by Richard Moore in Sheffield

In Leeds last Thursday Mark Cavendish looked ahead to the Tour de France and sought to play down the importance of stage one. The Tour is 21 days, he kept saying. It doesn’t end in Harrogate.

Yet for him, sadly, it did.


Cavendish: Out before the Tour had really begun. Photograph by Simon Gill

What a great pity that arguably the greatest sprinter of all time seems destined not to enjoy the success on home roads that his talent and achievements merit, and which would befit his role as a pioneer and trailblazer.

In the Village Départ at York racecourse on Sunday morning there was an air of mourning when it was confirmed that Cavendish would not be starting stage two.

‘What a shame for Cavendish,’ said one Italian journalist, which spoke of the universal mood. His absence deprives not just British fans of their star name, but also the international audience: as the best known and most popular rider in the peloton, Cavendish is ‘box office’ in any country.

But god, he can be an awkward bugger. An absolute pain in the neck; often prickly, sometimes abrasive, he can drive us journalists crazy, and sometimes goes too far – stealing a reporter’s recorder during last year’s Tour, or mumbling so we can’t hear what he says. (I am convinced this is deliberate.)

But god, we will miss him when he is gone.

This Tour will give us a taste of what that will eventually be like. It might be easier and more relaxed, without those stressful encounters and awkward press conferences, but it won’t be as interesting. Whether he is winning or losing there is never a dull moment with Cavendish around. And there is always a story.

It is quite rare that an athlete is acclaimed as the greatest of all time while he is still competing. The tennis player Roger Federer is an exception. Cavendish is another. He is the greatest ever sprinter, unbeatable for five years, from 2008 to 2012, and still at least the second fastest in the world.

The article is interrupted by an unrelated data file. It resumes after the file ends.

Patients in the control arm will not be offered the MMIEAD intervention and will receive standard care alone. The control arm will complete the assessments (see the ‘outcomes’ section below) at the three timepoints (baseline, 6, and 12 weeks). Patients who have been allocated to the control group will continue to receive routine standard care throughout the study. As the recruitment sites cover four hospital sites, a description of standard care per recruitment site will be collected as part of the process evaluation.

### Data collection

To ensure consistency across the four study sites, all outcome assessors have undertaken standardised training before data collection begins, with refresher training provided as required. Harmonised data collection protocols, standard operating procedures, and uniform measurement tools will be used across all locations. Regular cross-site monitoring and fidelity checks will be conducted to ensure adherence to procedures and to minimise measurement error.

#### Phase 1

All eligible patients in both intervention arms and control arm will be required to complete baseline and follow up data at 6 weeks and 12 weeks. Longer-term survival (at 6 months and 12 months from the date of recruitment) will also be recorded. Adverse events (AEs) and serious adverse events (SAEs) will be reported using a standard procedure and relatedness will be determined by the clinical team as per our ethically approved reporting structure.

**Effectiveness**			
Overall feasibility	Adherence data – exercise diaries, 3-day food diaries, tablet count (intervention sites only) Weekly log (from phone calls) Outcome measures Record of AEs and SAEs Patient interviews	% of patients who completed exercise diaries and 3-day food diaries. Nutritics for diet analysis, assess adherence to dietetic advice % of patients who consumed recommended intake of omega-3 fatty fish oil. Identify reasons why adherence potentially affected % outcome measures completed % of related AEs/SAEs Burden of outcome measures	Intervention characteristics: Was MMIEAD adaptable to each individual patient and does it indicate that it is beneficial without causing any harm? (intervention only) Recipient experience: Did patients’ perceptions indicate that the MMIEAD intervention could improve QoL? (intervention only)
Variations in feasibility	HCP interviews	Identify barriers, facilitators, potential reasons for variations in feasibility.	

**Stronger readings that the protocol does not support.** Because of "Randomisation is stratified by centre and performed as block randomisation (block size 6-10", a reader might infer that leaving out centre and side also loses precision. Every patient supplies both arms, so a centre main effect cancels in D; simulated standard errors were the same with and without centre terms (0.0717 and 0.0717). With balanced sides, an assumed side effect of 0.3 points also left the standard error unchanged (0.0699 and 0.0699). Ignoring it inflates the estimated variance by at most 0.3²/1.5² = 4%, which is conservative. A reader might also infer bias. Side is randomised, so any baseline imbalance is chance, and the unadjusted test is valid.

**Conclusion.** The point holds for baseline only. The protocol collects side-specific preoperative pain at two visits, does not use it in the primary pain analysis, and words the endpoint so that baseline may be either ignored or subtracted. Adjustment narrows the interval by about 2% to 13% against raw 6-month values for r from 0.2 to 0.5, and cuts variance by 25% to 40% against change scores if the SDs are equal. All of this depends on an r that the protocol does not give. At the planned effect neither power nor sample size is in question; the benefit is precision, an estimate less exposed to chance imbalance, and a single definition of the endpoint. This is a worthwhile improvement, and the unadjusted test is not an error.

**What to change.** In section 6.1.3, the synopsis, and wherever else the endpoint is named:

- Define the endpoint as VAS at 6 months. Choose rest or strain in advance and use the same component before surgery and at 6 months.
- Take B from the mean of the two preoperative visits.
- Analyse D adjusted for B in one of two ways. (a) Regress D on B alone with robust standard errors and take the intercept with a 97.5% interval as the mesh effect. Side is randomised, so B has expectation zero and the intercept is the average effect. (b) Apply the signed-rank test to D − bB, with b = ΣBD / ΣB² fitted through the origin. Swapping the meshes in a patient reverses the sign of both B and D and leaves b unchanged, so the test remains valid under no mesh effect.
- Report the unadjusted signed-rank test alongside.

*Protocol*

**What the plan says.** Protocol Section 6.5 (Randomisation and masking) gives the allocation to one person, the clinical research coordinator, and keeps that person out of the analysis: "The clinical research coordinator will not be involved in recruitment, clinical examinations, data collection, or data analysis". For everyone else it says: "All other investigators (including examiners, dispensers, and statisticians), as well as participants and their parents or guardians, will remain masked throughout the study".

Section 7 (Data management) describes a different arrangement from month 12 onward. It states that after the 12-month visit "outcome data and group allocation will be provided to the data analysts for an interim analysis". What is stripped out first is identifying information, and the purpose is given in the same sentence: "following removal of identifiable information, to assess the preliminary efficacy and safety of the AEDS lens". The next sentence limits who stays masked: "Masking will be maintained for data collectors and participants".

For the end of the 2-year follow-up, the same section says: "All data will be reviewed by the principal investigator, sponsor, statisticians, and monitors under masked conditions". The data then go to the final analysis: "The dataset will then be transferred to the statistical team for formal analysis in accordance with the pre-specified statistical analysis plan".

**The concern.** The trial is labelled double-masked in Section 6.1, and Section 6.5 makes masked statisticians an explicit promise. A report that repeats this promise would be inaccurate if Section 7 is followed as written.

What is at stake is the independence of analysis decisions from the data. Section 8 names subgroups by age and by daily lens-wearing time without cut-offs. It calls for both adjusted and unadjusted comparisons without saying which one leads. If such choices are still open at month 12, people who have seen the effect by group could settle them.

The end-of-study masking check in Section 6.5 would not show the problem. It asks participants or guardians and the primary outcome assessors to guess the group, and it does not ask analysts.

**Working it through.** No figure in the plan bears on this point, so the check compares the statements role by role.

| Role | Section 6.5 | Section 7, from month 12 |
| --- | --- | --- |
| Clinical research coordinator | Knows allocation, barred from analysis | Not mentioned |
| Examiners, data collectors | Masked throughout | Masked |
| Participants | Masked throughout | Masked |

No doubt Cavendish will always regret his missed opportunities on home soil: in Canterbury in his debut Tour in 2007, in London at the 2012 Olympic road race, and now Harrogate in the 2014 Tour. But these should be filed away as ‘personal disappointments’ rather than as blots on his record, or permanent stains on his eventual legacy.

Let’s not make the schoolboy error of writing him off yet, anyway. The ultimate test of the champion is how he responds to setbacks, and to the challenge of emerging youth.

Kittel is to Cavendish what Rafael Nadal was to Federer, with the 2008 Wimbledon final apparently representing the changing of the guard when Nadal overpowered Federer over five sets. That was six years ago. Thirty-one-year old Federer was back at Wimbledon on Sunday, playing his ninth final (and as I write he has just won the first set).

Cavendish is 29 and should have some good years and major wins left. Which means another few years of awkward press conferences and stressful interviews, punctuated by long silences when you can almost hear him thinking ‘What kind of fucking stupid question is that?’

I look forward to those as much as I look forward to the petrol station sandwiches I’ll be surviving on for the next three weeks. But I wouldn’t have it any other way.